The launch of Jani Allan’s new book ‘Jani Confidential’ created no fireworks yesterday, as many attendees had expected at the Literary Launch lunch organised by Gorry Bowes Taylor for Wordsworth Books. The low-key, almost hidden, A Tavola restaurant was a good choice, with a special lunch, and reflected Allan’s shy and coy nature as a speaker. Surprisingly few attendees bought books, maybe because Allan did not do a good job in marketing her book to her audience, not reading extracts from it nor providing tidbits which would intrigue one to buy the book.
Soon after we arrived at the fully-booked launch event, for which we paid R280 for the three course lunch, a selection of Antipasti was brought to the tables of ten to share: Bruschetta
My friend Whitney and I had not met for dinner for a while, after a very busy summer season, and chose the newish ‘Argentinian’ restaurant Don Armando. It belongs to Il Leone Chef and owner Daniel Toledo, who named the new steak restaurant after his Argentinian father. It opened in December, and is a ‘boutique restaurant’ seating about 50 patrons..
We had never heard of Cobern Street in Green Point, and had to call the restaurant for some landmarks to find it, as a Google Map let us down. It is two buildings up a side road on which Il Leone is on the corner, the building once having been a night club.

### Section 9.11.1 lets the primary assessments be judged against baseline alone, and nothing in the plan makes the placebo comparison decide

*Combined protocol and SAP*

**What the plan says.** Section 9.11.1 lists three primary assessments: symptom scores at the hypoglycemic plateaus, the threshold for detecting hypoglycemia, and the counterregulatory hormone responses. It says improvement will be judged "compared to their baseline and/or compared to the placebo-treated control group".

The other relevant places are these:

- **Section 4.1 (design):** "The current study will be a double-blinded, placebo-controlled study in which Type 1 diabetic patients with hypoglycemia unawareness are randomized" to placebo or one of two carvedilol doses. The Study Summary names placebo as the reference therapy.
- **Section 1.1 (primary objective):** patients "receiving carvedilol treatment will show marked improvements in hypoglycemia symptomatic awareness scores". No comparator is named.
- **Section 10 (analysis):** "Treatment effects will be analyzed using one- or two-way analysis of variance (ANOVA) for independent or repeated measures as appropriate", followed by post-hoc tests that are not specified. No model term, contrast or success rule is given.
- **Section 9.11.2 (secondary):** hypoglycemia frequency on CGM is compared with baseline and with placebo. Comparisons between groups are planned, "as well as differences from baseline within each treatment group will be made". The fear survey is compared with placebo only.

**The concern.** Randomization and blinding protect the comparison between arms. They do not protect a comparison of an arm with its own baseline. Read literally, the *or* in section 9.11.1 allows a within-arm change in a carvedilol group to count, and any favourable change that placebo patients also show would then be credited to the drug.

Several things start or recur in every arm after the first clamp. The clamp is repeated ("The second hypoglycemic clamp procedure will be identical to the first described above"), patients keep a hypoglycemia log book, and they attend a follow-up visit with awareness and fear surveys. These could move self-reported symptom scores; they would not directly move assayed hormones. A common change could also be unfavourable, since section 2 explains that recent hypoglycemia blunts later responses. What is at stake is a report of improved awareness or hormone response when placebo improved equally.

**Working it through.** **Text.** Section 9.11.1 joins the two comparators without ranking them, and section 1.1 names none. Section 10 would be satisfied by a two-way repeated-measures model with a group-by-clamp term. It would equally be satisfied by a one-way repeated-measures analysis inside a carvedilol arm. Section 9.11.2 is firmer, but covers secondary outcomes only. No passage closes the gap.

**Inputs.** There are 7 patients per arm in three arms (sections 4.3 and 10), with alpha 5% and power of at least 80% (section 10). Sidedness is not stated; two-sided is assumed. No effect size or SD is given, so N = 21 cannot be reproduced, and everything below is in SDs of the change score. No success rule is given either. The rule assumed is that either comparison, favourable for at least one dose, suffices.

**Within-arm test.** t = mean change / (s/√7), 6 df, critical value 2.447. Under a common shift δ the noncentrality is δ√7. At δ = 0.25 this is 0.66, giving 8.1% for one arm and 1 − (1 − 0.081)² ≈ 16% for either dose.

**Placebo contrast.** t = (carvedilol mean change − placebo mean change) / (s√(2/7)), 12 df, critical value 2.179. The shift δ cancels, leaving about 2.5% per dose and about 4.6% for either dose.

We were shown to the small terrace right on top of the two storey building, with
space only for 2 small tables and a six seater, and we enjoyed the privacy and fresh air, despite hearing and smelling the extractor fan throughout the evening, and smelling burning fat at one stage. Lighting is very low key, making it hard to photograph the dishes and interior, Whitney using her Torch App to light up the dishes for me. I went back the following day to photograph the decor, and found the daylight streaming into the rooms very bright.
The deck is clad in wooden slats, so that one cannot see the less glamorous Continue reading →
It was lovely to see ‘Hayden Quinn: South Africa’ back on track in episode 3 last night, with beautiful filming of the small fishing village where nothing happens every 45 minutes, it was joked! The word ‘Afrikaans’ was not mentioned once by Hayden, but he struggled to pronounce the surname of his host Chef Kobus van der Merwe from Oep ve Koop Bistro, previously named Oep ve Eet when we ate there.